Man Hit By Rollercoaster Loses Appeal in California | DENENA | POINTS

Man Hit By Rollercoaster Loses Appeal in California

In 2008, a man in Valencia, California was hit by a rollercoaster at Six Flags Magic Mountain amusement park.  He suffered a traumatic brain injury and filed suit against the park for negligence.  In the seven years since the injury there have been two trials and an appeal of the second verdict in favor of Six Flags.  However, the California appellate court upheld the lower courts ruling, and Six Flags avoided liability despite the grave nature of the injuries.

When Victims Contribute to the Cause of Their Injuries

This is an interesting case as the verdict relied directly on the actions of the victim in contributing to his injuries.  He had actually already ridden the rollercoaster, and exited, but then entered a restricted area to retrieve a baseball cap that had fallen off of his head during the ride.  Park employees told him not to enter the area, but he ignored them and went after his hat, scaling two fences in the process.  At that point the rollercoaster hit him, and caused the injuries.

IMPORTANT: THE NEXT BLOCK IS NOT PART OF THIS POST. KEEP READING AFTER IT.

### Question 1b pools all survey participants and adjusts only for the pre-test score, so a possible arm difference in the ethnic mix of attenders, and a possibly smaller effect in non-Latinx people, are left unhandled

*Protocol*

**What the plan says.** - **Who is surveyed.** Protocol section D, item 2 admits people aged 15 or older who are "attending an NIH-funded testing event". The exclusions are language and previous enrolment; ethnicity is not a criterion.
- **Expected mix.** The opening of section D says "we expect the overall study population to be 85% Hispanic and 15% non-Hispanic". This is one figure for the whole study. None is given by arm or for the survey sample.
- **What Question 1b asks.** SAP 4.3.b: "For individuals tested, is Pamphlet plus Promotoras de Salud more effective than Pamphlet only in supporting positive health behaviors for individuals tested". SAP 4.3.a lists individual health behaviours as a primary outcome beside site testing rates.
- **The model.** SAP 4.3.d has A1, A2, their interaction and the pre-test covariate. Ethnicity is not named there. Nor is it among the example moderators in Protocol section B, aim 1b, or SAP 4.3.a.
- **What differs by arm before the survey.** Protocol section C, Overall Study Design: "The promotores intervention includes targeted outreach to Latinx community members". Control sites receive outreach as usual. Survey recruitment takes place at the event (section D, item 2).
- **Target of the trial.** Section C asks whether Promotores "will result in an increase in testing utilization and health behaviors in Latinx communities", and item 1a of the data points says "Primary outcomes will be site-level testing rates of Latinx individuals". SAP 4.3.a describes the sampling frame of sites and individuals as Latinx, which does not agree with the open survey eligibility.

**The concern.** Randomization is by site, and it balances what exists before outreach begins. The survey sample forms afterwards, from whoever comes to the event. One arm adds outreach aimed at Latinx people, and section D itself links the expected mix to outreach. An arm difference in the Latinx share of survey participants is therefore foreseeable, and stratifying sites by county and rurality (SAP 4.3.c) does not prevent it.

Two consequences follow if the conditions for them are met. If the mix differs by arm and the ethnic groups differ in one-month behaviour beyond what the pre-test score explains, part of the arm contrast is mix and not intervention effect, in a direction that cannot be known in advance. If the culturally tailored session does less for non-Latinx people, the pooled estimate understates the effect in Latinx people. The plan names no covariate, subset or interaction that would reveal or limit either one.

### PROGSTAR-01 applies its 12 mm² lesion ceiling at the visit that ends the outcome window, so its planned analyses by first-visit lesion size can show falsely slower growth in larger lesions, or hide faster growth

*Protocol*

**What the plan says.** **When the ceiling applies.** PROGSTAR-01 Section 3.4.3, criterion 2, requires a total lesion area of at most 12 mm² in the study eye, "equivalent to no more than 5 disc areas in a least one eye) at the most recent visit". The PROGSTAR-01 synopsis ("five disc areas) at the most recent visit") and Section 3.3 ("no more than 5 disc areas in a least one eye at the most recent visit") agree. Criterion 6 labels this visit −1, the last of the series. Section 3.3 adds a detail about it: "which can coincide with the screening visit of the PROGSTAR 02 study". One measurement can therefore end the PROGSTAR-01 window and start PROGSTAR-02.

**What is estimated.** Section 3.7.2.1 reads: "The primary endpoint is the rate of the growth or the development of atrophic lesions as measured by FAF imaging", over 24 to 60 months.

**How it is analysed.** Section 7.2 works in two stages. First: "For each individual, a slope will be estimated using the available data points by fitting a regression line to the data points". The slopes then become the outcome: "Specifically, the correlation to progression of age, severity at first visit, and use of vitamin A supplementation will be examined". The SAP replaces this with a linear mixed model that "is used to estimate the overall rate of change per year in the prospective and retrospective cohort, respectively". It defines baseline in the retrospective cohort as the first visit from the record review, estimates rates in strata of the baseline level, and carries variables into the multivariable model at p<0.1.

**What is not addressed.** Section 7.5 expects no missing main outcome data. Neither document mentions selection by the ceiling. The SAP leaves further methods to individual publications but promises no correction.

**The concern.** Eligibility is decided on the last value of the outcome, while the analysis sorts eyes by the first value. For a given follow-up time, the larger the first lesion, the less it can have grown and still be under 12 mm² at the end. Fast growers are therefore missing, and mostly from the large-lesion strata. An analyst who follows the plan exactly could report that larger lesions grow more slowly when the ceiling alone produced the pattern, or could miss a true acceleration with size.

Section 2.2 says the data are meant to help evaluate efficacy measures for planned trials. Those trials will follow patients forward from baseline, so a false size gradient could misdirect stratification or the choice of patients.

The situation is a bit different from scenarios where riders are actually injured during a ride, or spectators suffer injury from ride components that break free.  The question before the court revolved around whether the park had done everything possible to warn of the danger of entering the area, as well as erecting sufficiently daunting barricades.  The court decided that it was not required to make the area completely ‘impenetrable’, and that the victim had contributed to his fate by deliberately ignoring the warnings of park employees.

Negligence Lawsuits Must Be Based on Unreasonable Standard of Care

The core of a negligence lawsuit is whether the park used a reasonable standard of care in preventing injuries to attendees.  Every park has areas that are off limits, and as long as there are clear warning signs, fences or barricades then it is hard for accident victims to claim they were exposed to unforeseen danger.  There remains the question of whether the rollercoaster design brought it too close to areas where riders or spectators might wander, but the court seemed to feel that was not a central issue.

The ruling against the victim underscores how risky litigation can be, especially when protracted over many years.  One has to assume that at some point the man did receive some type of settlement offer, but by holding out for a large damage award he ended up with nothing to show for eight years of court litigation.